Cynical budget cuts by the US are a blatant attempt to blackmail Palestinians
Attempts to cripple UNRWA are reprehensible
Since its formation nearly 70 years ago, the United Nations Relief and Works Agency (UNRWA) has been a vital safety net for Palestinian refugees forced from their homes by Israel’s creation and their descendants. Today it provides education, healthcare and social services to more than five million Palestinians.
Yet the administration of US President Donald Trump on Friday decided to cut more than $200 million in funding to the agency, a move that could cost lives and livelihoods. Those in need of urgent healthcare might be denied it; schools could be forced to shut. Despite its ceaseless work, the agency is already short of funds. Earlier this year, 100 employees were laid off in Gaza alone.
It is not hard to see why the US administration would attempt to cripple the body, which advocates a right to return for Palestinian refugees, because any agency that provides a voice for Palestinians is a threat to its powerful Israeli lobby. When announcing the cuts in favour of "high priority projects elsewhere", the US State Department claimed it was made on the basis of "Hamas control" endangering "the lives of Gaza's citizens".
Such an assertion should be seen for what it is: a cynical attempt to influence public opinion when the reality on the ground is the continued brutalisation and victimisation of Palestinians at the hands of their Israeli oppressors, which the UNRWA tries relentlessly to combat by providing hope and opportunity in the face of despair.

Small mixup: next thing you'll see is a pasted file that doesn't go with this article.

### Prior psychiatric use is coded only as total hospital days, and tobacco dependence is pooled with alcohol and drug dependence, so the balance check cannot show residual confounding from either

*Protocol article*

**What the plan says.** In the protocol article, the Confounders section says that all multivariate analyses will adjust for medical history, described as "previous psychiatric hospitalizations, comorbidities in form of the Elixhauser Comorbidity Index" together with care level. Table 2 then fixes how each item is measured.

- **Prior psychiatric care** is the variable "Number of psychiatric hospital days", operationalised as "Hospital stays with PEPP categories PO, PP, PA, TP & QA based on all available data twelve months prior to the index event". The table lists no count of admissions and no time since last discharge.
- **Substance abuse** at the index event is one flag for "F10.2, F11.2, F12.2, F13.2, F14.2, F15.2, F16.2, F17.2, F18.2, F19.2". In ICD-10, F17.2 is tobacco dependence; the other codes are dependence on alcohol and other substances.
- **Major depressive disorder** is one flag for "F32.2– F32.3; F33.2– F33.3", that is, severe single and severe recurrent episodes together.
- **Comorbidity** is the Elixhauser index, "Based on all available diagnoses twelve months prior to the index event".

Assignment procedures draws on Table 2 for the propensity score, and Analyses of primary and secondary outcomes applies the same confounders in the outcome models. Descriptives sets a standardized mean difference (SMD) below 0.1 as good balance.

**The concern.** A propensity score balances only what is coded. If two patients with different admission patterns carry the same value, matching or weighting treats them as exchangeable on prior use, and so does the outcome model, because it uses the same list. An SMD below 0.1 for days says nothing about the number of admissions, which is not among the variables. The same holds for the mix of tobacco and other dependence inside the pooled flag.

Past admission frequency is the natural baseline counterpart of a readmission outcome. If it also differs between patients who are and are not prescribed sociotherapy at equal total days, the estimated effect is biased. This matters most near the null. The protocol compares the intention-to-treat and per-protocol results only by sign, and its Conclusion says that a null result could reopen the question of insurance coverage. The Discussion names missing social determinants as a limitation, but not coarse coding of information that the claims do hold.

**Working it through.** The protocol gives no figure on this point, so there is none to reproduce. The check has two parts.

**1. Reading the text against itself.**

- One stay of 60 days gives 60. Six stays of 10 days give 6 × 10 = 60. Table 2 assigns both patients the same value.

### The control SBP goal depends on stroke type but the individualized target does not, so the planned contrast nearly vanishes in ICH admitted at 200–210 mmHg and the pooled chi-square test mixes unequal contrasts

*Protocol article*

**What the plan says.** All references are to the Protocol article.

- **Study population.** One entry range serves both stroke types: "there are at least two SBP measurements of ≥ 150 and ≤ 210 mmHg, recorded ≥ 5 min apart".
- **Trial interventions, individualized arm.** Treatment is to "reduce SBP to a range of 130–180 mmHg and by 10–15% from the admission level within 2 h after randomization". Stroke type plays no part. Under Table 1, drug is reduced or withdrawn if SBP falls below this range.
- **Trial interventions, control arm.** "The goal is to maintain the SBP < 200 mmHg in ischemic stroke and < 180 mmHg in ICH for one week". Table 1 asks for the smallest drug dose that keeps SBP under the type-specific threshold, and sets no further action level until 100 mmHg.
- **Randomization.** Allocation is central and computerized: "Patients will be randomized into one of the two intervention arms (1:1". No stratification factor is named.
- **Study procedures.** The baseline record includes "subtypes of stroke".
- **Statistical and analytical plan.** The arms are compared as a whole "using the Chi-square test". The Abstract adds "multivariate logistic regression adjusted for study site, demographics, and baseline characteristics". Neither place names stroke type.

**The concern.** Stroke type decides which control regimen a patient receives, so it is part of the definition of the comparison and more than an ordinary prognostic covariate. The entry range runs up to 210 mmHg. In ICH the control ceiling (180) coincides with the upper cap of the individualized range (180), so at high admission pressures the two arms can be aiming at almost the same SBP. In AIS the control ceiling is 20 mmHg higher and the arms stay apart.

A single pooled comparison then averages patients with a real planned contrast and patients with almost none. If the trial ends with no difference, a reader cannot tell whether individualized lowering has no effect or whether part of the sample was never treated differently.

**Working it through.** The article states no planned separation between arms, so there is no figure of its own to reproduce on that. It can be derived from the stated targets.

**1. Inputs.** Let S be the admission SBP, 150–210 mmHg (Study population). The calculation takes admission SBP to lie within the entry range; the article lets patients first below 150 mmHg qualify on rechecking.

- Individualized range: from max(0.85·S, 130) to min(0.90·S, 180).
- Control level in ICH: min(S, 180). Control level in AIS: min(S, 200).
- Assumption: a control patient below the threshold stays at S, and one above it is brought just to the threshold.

Cutting its funding should also be seen for exactly what it is: punishment for Palestinians for refusing to give up their right to East Jerusalem as a capital.
It is intended to blackmail them into accepting the as-yet-opaque peace plan Jared Kushner, Mr Trump's son-in-law, is cooking up with his fellow Middle East representative Jason Greenblatt. Judging by the unilateral way the US embassy move to Jerusalem was carried out, effectively recognising it as the capital of Israel, it is unlikely to have the welfare of Palestinians at its heart.
Indeed Hanan Ashrawi, of the Palestinian Liberation Organisation, has already branded the move “cheap blackmail” while UNRWA chief Pierre Kraehenbuehl said it would punish those most in need.
If there is any vestige of doubt that the US is conspiring with Israel to dismantle hopes of Palestinian statehood, it should dissipate entirely. The cut to funding is reprehensible. More than 170 Palestinian protesters have been killed in the last five months, including medics and journalists.
But beyond the loss of life, humanitarian organisations cannot be used as political tools. When conflict and occupation prevent governments from providing for their citizens, agencies such as UNRWA deliver a vital service. In few places is that role more important than in Gaza and the West Bank, where millions live in deprivation. As Mr Kraehenbuehl stated: “You cannot simply wish five million people away.”
For the Palestinian people, the funding cuts are merely the latest in a long list of moves by the US and its Israeli ally that push hopes of statehood further out of reach.